Authors of a new book on the life and times of Thomas Day, a free black man known for his fine architectural woodwork and furniture throughout antebellum South, will visit Day's home in Milton, NC, on May 23.
Jo Ramsay Leimenstoll and Pat Marshall will join Preservation North Carolina to celebrate the publication by UNC Press of "Thomas Day: Master Craftsman and Free Man of Color."
Copies of the book will be available for sale at Union Tavern, Day's home during his most prolific period of work, the early to mid 1800s.
Visitors will also have a chance to see examples of Day's fine craftsmanship in their original settings at Union Tavern, Milton Presbyterian Church and nearby homes.
Along with his skills as a woodworker, Day was known for breaking barriers of race and class throughout his life. Born in Virginia in 1801, Day established himself as a young cabinetmaker in Milton, where he carved out a successful business serving clients from Virginia to Georgia. His work was commissioned by governors, business magnates, the University of North Carolina at Chapel Hill and many others.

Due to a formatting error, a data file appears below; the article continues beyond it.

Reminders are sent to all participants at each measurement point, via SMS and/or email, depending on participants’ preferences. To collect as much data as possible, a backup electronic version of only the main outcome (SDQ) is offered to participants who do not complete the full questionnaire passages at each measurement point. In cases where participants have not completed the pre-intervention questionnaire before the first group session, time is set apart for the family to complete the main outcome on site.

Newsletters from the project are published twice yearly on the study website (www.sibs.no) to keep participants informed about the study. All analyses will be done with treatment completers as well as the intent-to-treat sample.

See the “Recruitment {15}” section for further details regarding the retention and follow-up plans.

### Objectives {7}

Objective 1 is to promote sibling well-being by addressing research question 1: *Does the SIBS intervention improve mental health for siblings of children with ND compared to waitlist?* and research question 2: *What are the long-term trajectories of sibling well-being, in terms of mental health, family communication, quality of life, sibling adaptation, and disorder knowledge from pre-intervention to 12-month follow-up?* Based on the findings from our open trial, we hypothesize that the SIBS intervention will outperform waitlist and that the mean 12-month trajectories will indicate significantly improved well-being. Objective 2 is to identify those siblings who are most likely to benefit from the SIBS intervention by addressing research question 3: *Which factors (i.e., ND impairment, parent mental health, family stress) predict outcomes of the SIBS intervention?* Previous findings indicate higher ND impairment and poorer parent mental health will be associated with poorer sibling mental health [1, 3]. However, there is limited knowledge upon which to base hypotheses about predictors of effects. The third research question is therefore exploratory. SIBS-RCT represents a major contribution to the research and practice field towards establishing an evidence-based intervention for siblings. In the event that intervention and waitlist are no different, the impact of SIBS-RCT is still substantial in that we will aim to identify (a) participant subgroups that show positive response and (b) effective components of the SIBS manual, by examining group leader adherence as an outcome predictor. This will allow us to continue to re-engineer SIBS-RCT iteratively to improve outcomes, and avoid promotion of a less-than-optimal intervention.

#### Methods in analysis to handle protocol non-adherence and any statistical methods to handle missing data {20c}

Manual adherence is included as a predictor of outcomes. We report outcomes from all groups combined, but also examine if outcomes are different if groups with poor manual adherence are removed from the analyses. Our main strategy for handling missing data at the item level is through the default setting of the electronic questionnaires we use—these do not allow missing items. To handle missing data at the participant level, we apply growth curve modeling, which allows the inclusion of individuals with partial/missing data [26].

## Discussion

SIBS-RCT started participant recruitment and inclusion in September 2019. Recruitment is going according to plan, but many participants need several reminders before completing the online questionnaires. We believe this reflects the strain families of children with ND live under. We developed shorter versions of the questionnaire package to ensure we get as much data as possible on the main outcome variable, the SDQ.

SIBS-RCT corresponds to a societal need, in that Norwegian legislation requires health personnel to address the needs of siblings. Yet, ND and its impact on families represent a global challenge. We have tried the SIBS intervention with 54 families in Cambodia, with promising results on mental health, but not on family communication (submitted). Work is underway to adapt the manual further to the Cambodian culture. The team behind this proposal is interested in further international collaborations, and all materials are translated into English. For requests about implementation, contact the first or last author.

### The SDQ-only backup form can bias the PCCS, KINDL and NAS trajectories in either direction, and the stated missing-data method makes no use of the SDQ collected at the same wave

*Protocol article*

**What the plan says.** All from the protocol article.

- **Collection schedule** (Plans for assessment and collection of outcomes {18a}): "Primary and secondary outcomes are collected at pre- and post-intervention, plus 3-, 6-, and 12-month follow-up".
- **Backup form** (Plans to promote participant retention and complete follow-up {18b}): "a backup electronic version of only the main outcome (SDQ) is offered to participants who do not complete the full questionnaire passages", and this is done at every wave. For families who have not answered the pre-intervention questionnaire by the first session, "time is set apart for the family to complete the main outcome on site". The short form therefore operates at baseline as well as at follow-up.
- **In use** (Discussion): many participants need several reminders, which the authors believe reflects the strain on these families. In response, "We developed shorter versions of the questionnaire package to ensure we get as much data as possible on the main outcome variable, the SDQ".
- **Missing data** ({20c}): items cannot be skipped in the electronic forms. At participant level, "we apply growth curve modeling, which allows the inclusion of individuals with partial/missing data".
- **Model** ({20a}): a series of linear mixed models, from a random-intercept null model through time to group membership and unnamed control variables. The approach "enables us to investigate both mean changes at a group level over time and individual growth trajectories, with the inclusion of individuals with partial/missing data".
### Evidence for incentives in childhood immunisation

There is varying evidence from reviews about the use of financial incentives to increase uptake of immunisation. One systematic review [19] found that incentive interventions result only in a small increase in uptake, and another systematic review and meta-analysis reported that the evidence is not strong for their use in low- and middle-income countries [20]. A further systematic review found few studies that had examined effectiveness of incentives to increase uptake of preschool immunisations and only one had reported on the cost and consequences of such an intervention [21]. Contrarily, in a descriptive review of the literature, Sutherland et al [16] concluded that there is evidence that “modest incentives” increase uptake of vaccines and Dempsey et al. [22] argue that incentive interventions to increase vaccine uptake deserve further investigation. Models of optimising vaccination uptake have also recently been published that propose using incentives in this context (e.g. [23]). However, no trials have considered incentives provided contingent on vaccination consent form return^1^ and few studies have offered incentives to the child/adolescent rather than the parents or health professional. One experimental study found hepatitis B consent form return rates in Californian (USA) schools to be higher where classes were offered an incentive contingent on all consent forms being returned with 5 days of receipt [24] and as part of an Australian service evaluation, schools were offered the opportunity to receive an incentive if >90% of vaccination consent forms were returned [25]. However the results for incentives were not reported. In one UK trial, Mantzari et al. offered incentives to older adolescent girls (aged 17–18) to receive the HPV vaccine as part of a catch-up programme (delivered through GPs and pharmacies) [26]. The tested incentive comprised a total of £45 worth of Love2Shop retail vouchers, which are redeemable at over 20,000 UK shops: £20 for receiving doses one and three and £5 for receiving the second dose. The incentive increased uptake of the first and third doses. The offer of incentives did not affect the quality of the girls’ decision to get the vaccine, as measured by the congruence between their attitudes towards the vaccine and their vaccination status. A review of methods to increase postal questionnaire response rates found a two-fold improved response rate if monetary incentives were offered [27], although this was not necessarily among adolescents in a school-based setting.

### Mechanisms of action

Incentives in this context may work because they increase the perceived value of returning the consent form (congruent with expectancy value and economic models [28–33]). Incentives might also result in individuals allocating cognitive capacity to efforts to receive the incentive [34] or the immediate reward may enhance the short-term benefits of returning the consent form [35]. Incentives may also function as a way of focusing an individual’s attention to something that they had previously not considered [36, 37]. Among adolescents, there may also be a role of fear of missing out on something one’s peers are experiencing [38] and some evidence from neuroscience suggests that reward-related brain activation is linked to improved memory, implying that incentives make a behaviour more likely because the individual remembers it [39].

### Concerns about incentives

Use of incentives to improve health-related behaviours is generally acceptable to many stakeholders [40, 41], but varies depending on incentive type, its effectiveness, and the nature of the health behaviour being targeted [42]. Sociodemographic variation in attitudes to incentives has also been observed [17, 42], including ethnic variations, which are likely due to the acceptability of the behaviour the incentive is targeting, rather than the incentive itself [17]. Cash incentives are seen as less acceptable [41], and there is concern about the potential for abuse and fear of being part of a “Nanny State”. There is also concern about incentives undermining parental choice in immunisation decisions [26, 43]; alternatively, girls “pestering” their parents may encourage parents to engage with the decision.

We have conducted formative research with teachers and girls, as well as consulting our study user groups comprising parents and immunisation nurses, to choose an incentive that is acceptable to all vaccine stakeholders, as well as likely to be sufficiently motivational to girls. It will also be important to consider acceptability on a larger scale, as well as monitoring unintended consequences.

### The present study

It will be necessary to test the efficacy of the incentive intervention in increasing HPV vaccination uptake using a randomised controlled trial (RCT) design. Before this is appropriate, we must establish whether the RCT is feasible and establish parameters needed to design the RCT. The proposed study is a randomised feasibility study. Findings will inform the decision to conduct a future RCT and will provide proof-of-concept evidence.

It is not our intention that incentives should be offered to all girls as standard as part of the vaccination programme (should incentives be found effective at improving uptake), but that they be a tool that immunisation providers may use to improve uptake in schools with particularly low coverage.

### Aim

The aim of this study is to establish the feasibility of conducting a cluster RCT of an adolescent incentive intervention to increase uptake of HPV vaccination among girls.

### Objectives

His unique designs are found in many buildings of Federal, Gothic and other styles of the period.
In 1975, Day’s home—known as Union Tavern—was named a National Historic Landmark and is being preserved and restored by members of Thomas Day House/Union Tavern Restoration Inc.
The May 23 event is co-sponsored by Thomas Day House/Union Tavern Restoration and the N.C. Museum of History, whose exhibit "Beneath the Veneer: Thomas Day Cabinetmaker," opens Saturday, May 22, in Raleigh,
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